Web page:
You may have woken up one morning with a clogged nose and mild coughing, and you must be thinking to yourself how this happened. You were fine last night, and now you are left with a runny nose? This is the result of your immune system fighting hard against an invader- in this case, the common cold, perhaps.
There is no place that a virus cannot strike-everything from the skin and brain to the liver and the digestive tract is fair game to it. Flu viruses and cold are one of the most common forms of the virus that is recognizable all over the world, with an estimated 60 million cases on the bare minimum. Your body however is equipped with a powerful defense mechanism- The Immune System.
So one beckons the question of how this immune system does what it does. Let us find out…
How Does Your Immune System Ward Off Viruses?
Having a strong and efficient immune response relies on various body systems and cell types, all working in tandem to identify and remove the pathogens who have gained entry into the body. Let us take the case of how viruses are kept at bay.
A virus is nothing but pieces of RNA or DNA that make use of the host cells, to make exact copies of themselves. So in essence, when a virus enters the body, it injects in its genetic material into your healthy cells. These healthy cells turn infected and make more of the viral gene, which either separates off from the cell surfaces, or they build up within the cell until the cell essentially bursts, spilling out the contents. Once the new viral material is released, it begins to attack nearby healthy cells and begins the process to infect them.
Your Immune System Fighting Back: Innate And Adaptive Immunity
Invasion by a virus triggers what is called the innate immunity response. This is a generalized immune response that helps your body control the invasion and get a hold of the infection. However, this isn’t trained to target a specific pathogen. This is where the adaptive immune response kicks in. Think of it as you visit a doctor in general medicine, and once they have an understanding as to what you need help in, they refer you to a specialist in a particular field to get your problem fixed.
The adaptive immunity is mediated by what is called the B-cells and the T-cells. The T-cells are present in the bone marrow and slowly find their way to the thymus gland to mature. B-cells on the other hand are produced and mature within the bone marrow itself.
T-cells act as patrols, which are on the lookout for invaders. Once they have been detected, the B-cells create antibodies against a known pathogen. This is what allows your body to recognize the virus and suitably fight back against it, especially if it has encountered it before.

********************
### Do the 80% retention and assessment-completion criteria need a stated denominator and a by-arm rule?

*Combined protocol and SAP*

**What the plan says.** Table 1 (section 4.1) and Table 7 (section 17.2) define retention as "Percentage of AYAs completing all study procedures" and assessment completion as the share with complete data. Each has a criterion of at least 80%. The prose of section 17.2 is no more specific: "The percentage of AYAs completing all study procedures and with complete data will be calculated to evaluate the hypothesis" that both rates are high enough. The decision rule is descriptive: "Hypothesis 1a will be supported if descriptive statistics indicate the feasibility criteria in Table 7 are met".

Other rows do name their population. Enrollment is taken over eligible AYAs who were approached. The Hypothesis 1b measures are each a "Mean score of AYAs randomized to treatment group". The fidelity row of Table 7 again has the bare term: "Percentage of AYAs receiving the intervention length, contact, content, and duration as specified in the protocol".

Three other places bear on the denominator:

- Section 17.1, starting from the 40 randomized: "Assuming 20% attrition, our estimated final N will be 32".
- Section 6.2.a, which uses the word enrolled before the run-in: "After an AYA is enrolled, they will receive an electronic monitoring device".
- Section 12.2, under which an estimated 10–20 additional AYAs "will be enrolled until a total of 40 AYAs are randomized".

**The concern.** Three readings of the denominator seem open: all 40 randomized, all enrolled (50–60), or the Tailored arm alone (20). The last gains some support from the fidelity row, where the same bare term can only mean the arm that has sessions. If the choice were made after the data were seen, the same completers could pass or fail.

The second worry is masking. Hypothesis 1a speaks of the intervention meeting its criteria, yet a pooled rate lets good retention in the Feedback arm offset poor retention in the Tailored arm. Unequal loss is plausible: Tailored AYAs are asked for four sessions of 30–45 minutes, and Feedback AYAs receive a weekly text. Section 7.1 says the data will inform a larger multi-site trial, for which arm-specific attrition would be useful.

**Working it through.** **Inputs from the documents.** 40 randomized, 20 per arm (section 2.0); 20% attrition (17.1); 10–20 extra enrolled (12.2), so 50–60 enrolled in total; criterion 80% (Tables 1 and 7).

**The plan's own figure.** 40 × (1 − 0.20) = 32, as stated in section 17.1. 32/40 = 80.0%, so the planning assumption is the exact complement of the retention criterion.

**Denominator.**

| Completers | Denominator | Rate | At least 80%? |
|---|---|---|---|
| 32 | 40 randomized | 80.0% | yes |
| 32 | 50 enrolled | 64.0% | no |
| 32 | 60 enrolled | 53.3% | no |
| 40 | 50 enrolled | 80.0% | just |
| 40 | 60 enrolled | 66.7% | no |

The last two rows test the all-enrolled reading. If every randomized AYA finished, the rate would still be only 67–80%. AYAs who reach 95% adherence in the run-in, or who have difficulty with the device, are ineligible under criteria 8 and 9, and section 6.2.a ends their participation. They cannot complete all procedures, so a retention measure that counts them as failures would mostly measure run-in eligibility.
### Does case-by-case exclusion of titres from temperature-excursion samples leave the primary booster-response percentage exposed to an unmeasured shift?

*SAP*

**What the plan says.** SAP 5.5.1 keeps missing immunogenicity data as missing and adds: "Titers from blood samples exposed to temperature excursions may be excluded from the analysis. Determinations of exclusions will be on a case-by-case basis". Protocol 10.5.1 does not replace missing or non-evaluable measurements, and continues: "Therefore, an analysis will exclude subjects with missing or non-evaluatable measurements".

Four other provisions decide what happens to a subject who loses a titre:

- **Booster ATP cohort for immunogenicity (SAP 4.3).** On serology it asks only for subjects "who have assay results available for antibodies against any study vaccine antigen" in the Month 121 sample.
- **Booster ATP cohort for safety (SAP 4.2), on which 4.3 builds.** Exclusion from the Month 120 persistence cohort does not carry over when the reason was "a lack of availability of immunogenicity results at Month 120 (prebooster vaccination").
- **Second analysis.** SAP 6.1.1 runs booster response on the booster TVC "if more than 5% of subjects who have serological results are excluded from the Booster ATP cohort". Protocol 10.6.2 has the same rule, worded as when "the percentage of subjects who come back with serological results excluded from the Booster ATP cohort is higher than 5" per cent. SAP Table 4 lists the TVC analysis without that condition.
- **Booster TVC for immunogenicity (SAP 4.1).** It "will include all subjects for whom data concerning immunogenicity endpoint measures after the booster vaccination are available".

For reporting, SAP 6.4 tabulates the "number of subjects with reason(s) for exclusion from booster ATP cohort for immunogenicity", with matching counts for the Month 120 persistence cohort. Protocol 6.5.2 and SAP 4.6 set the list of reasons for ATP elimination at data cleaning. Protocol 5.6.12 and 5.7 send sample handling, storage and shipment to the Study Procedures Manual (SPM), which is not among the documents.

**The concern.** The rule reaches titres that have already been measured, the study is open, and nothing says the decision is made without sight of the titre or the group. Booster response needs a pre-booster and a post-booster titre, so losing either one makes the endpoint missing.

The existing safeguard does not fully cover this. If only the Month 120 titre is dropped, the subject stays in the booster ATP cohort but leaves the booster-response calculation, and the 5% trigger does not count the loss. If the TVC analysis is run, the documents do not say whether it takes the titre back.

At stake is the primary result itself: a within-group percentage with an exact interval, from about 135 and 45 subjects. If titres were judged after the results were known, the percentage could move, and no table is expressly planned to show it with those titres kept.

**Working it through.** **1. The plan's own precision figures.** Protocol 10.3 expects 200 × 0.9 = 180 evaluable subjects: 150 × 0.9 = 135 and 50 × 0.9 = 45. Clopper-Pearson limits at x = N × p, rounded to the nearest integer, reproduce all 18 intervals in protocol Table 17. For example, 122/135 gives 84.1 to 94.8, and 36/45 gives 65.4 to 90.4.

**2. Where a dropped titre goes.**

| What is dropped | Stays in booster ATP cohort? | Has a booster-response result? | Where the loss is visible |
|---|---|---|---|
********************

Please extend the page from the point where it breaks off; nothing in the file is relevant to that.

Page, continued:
Now, different types of T-cells exist and they coordinate the adaptive immunity response using the additional help from the lymphatic tissues all over the body. Once the pathogen has been ‘tagged’ and understood, it is time to move in and destroy the invaders, thus returning your body to its initial state of health and wellness.
Boosting Your Immune System Naturally
The diet you follow and the foods you eat determine how well your immune system is equipped to fend off invaders. This is why you must choose a steady stream of nutrient rich plant-based foods. And why plant-based meals, you ask? It is because such a diet centered on whole plant foods helps in stimulating natural killer cell activity. Such a diet helps in honing the innate response as well and fights off respiratory infections with more ease.
Foods That Help Boost Your Immune System
- Fruits And Vegetable: Make sure that the fruits and veggies are as vibrant in color as possible. The closer your plant resembles a rainbow, the more of anti-oxidant goodness is jam packed within them.
- Bitter Greens: These help in promoting killer cell production and ensure its proper function by promoting liver health. Some of the bitter greens you can include in your plant-based diet are dandelion and arugula.
- Whole Grains And Legumes: These provide fiber to ensure healthy gut functioning. The gut after all is the center of importance for immune activity, and keeping it in check is essential. These foods are rich in Vitamin B and Zinc, both of which help the immune system do its job better.
- Flax Seeds And Nuts: Adding healthy fats to your diet is important to ensure proper cell functioning. These ensure that fat-soluble vitamins are absorbed more easily and also help in reducing inflammation and swelling, both of which go hand-in-hand with the immune system.
Switch to a plant-based diet and allow your immune system to recover and strengthen.